Psychological Investigations 223
fastened square to the line of sight at distances 7", 9", 11" and soon up to 41". The curve of the frame along which the test blocks are placed was actually an equiangular spiral. Colour sense. A series of bars packed closely with coloured wools wound round their centres, and the examinee had to place pegs against such of the bars as had any shade of green wound round them.
Judgment of the Eye: As regards Length. A first bar is shifted along until a pointer is considered to bisect it, and a second bar until a pointer is considered to trisect it. A hinged lid in both cases screens a scale on the top of the bar, which has a central fiducial mark and 1-A th graduations of its whole length on either side. As regards Perpendicularity'. A bar rotates about a screened pivot on a horizontal table; this bar must be set perpendicular to a line drawn on the table. When set, a lid is raised, and a protractor rendered visible on which the difference of the setting and of true perpendicularity can be read off.
(c) Instruments for measuring Sense of Touch were also .exhibited but not used. Some years afterwards Galton adopted as aesthesiometer dividers applied to the nape of the neck'.
(d) Later Galton dealt with the Sense of Smell, and in the Galton Laboratory we still use his method and his very bottles ! The tests consist (a) in sorting out by smell from a number of bottles those having the same contents and (b) in placing in order a number of bottles having various intensities of smell of the same material.
(e) In the test of the Eye and Hair Colours Galton used artificial glass eyes respectively dark blue, blue, grey, dark grey, brown grey (green, light hazel), brown, dark brown, black. He also used standard samples of hair flaxen, light brown, dark brown, black, and three shades of red : fair red (golden), red, dark red (chestnut auburn). He was certainly among the first to introduce standard scales of this kind, and, what is more, to realise the difficulty of reproducing them. Such eye and hair scales are common enough now, but were by no means so in 1882, yet the difficulty remains of reproducing them accurately even when manufactured by one firm. The glass eyes of two standard scales are found not to have the same amount of pigment in them, and the spun glass silk used for standard hair scales not always the same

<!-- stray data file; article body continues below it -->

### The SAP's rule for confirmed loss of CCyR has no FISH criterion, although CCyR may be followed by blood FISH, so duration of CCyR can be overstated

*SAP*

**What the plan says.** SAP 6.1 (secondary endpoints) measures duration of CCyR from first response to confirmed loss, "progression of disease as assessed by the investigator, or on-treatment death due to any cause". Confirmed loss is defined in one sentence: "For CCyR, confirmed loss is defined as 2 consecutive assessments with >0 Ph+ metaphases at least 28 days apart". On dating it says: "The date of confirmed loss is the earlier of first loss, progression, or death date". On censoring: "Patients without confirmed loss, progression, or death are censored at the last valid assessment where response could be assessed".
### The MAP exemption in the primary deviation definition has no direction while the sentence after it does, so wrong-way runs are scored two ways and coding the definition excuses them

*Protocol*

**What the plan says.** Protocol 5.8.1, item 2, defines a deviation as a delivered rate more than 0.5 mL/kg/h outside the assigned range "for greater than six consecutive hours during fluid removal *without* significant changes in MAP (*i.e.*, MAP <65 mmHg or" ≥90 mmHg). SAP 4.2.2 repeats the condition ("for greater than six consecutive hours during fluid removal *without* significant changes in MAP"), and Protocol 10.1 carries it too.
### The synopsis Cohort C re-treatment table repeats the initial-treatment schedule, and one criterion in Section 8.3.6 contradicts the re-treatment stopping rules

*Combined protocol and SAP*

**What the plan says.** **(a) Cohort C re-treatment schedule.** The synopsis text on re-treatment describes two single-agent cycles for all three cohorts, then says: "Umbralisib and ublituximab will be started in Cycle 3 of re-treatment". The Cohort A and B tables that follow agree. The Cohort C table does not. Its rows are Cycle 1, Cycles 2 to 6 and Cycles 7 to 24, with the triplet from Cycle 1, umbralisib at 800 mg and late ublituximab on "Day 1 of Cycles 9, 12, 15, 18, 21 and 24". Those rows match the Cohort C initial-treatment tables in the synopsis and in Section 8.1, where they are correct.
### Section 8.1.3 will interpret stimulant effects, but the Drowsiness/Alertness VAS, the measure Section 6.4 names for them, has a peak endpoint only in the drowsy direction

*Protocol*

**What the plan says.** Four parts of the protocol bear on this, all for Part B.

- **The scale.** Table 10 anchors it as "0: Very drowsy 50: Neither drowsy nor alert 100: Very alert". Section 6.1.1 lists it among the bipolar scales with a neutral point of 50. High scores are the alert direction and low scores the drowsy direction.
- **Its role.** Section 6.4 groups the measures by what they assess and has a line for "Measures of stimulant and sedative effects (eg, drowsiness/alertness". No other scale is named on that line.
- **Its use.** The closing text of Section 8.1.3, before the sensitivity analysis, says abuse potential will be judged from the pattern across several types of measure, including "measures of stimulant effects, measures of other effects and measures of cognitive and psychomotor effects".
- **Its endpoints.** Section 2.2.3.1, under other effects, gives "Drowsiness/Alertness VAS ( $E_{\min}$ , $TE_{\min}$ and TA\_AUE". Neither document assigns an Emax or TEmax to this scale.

1 Galton terms it "judgment of squareness," but I think such a name is better reserved for another sort of test which I have personally used. A number of rectangles, not diverging widely from squares in both directions and containing one true square, are given in confused order to the examinee and he is asked to give the number of the rectangle he considers square. In the same way a number of ellipses differing slightly from a circle are given, and he is asked to choose the circle; of course in both cases without correcting glasses. By giving each member of an audience a slip of paper as he enters, and throwing ellipses and rectangles on the screen by a lantern, I have been able to measure the astigmatism of 400 or 500 persons in a few minutes, and thus find not only the average astigmatism but the frequency distribution of astigmatism at the same time. The method was suggested to me by the contour of the dome of St Paul's, which always seems to me to have its major axis vertical, and to look ungraceful, until I rotate my head to the horizontal position, when it becomes gracefully proportioned. I found several of my friends thought the minor axis of the dome vertical. This "judgment of squareness" of course involves the error of judgment as well as astigmatism, but the latter is, I think, the chief contributory factor. ' See our p. 222.